Security Experts:

Hacking is Sexy, But Defending is the Grown-up Thing To Do

Defending is an Important Piece of the Security Puzzle Too Often Missing From the Broader Dialogue

I’m always amazed at how much press hacks, exploits, and vulnerabilities get.  I don’t mean to imply that understanding what makes systems vulnerable and how attackers might exploit those vulnerabilities isn’t extremely important -- of course it is.  The work that the research community does in this area is critical within the information security field.  Understanding the gaps and holes our organizations have and how attackers might take advantage of those gaps and holes is an important part of understanding the threat landscape.  In turn, as I and many others have discussed previously, understanding the threat landscape is a critical tool that can and should be used as part of a strategic effort to manage, mitigate, and minimize risk.

I’ve lost count of the number of conferences that exhibit, discuss, and celebrate hacking.  Of course, it is important for security researchers and others to have a forum in which to show their findings.  My point here isn’t to criticize these events or detract from them, but rather, to ask a simple question from a slightly different angle. Where are the conferences that exhibit, discuss, and celebrate the defender?  In other words, where are all the press and lauds for those that toil endlessly and dedicate themselves to protecting their organizations and the information those organizations are entrusted to safeguard and protect?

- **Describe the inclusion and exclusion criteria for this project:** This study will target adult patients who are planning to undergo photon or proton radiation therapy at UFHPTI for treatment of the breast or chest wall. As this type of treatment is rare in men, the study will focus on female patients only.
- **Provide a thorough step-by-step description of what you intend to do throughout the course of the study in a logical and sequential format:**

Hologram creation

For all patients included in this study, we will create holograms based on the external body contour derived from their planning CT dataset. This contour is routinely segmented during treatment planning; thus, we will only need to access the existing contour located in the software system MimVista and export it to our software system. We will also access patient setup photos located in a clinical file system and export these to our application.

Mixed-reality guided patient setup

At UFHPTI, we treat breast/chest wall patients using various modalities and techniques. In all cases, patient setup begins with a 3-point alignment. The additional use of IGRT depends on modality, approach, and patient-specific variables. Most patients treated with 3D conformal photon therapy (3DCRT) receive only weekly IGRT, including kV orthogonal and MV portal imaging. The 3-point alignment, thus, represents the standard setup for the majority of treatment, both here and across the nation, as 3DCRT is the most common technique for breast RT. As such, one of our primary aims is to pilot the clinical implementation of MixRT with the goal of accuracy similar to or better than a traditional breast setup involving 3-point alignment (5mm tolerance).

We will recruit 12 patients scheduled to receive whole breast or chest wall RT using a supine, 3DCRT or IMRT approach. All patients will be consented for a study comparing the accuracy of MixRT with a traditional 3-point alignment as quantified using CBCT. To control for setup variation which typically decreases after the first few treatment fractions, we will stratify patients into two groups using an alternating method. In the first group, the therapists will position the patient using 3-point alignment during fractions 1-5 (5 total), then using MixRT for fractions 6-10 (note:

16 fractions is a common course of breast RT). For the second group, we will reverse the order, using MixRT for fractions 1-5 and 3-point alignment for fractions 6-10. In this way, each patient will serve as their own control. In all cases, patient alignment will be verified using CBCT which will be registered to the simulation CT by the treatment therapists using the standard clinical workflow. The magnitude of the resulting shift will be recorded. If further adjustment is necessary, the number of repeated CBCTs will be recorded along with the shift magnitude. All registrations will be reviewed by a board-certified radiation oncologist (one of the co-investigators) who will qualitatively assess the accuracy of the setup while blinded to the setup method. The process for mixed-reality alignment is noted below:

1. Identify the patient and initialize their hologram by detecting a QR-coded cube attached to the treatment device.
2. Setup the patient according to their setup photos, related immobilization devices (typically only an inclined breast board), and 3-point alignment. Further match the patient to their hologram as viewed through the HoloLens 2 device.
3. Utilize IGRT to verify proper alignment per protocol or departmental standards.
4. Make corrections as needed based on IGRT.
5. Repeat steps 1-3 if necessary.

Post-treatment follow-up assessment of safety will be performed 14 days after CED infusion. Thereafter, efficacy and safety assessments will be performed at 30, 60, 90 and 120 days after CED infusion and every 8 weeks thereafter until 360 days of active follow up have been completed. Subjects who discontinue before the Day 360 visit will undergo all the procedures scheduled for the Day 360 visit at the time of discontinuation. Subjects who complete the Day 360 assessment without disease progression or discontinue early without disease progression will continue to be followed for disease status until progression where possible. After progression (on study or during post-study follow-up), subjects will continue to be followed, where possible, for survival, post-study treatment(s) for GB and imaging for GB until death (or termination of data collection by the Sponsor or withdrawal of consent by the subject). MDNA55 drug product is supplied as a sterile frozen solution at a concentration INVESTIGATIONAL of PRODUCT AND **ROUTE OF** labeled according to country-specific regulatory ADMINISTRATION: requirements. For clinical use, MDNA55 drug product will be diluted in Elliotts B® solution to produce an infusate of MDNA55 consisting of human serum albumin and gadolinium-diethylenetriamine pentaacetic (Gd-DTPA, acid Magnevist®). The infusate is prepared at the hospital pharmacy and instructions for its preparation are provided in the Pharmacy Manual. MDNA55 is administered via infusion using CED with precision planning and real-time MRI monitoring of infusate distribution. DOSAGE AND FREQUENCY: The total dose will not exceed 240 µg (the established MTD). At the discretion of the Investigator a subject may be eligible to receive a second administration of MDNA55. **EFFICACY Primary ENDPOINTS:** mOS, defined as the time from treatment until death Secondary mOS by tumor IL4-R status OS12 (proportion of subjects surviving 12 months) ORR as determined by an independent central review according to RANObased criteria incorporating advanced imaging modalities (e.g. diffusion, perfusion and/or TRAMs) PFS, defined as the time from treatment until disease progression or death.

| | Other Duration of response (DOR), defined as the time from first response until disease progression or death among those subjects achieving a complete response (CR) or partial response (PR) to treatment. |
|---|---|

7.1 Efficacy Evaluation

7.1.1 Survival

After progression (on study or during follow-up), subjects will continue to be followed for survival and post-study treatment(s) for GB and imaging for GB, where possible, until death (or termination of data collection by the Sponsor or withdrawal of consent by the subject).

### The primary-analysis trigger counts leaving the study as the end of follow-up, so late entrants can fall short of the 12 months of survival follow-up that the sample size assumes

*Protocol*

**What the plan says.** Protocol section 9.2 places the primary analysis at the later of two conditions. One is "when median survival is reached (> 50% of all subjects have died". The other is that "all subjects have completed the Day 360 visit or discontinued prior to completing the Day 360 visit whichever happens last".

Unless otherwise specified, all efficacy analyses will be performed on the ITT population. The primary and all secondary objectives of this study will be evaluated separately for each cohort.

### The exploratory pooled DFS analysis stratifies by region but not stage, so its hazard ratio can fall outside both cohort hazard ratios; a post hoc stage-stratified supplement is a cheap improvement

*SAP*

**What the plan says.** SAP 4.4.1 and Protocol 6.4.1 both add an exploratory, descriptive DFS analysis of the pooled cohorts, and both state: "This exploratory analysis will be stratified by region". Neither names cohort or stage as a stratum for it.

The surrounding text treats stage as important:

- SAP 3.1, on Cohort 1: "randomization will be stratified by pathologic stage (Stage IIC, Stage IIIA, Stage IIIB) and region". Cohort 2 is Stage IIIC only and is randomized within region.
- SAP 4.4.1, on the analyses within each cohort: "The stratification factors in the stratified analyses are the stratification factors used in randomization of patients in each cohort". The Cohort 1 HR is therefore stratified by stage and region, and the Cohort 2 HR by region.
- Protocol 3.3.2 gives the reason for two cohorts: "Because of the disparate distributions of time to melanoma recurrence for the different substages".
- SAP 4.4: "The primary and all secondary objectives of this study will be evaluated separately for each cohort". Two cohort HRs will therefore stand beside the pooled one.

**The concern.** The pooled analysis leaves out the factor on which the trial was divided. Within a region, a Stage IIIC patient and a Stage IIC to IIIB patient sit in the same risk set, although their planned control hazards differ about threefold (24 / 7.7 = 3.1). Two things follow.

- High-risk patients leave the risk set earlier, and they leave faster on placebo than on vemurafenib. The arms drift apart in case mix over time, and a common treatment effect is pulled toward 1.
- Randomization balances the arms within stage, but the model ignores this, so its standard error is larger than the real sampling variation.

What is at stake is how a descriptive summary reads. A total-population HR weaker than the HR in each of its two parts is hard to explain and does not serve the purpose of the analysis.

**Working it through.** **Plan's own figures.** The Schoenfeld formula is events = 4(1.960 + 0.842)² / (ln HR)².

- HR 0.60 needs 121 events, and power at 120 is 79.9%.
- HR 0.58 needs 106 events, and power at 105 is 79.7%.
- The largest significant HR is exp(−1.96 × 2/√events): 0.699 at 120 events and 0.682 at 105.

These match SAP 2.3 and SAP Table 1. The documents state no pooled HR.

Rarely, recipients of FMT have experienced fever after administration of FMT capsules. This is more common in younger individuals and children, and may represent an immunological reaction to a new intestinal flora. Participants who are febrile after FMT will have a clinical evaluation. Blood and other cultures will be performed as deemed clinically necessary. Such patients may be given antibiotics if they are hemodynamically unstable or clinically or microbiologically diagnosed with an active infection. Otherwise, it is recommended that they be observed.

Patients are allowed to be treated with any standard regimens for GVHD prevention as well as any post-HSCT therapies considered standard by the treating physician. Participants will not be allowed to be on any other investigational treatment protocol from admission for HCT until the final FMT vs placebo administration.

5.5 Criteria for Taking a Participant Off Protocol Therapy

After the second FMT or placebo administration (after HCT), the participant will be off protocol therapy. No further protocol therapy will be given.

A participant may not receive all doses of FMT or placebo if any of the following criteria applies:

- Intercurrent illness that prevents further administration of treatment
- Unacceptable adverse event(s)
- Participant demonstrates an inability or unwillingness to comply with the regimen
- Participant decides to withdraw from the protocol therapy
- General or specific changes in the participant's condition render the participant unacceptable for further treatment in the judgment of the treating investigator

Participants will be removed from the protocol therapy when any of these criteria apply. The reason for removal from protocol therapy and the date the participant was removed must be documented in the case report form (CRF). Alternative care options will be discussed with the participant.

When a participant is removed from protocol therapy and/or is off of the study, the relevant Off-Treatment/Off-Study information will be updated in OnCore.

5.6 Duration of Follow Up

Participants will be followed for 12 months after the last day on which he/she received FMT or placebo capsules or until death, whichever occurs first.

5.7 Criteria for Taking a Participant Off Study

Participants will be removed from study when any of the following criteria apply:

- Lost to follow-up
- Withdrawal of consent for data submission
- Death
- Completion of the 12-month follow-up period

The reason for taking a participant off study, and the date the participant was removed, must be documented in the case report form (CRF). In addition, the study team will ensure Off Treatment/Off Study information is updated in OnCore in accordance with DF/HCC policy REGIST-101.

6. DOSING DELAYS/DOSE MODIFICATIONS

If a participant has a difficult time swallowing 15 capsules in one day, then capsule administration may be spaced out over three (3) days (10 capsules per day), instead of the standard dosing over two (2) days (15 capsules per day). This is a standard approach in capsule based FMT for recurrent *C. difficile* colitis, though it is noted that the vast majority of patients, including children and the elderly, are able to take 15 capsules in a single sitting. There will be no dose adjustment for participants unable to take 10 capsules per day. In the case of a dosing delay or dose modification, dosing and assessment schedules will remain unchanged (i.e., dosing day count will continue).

Hackers vs. DefendersFrom my perspective, defending is an important piece of the security puzzle that is all too often missing from the broader dialogue.  To put it another way, what is the “so what” factor that comes from the hacking piece of the puzzle?  Hacking is great, but the knowledge we gain from those efforts needs to find its way into practical application and operations.  Essentially, we as a security community need to remember the defenders and allow them to apply and leverage knowledge gained through other efforts within the security space.  Hacking is sexy, but defending is the grown-up thing to do.  Even though you’ll never see someone who solved their alert fatigue issues and runs an efficient security operations program on the six o’clock news.

So what can we as a security community do to help bridge the gap between hackers/researchers and defenders?  Here are a few thoughts:

●  Broaden the forum:  Everyone loves to see a great hack, a new vulnerability, or a clever exploit at a hacking or security conference.  The researchers that help us learn through their findings are certainly doing very important work.  But it seems to me that this is only half of the picture.  What about taking all of that important knowledge and applying it to solve operational problems in an effort to improve an organization’s security posture?  Why not open up the stage to defenders and others that have taken work from the research community and successfully applied its findings to their operational environments?  Unfortunately, I don’t see enough of this in the security world.

● Provide context and understanding:  Security is, in essence, a risk mitigation profession.  When boards, executives, and managers hear of the latest hack or vulnerability, they may press the security team for action.  But what’s often missing from this dialogue (or perhaps monologue) is a true understanding of what risk a new find introduces to the organization.  There is tremendous potential to provide critical context and understanding here.  Mapping the hack to the risk it introduces can help organizations understand, deliberate, and act in a strategic and logical manner.  But all too often, I see organizations make knee-jerk reactions and act in a haphazard and illogical manner.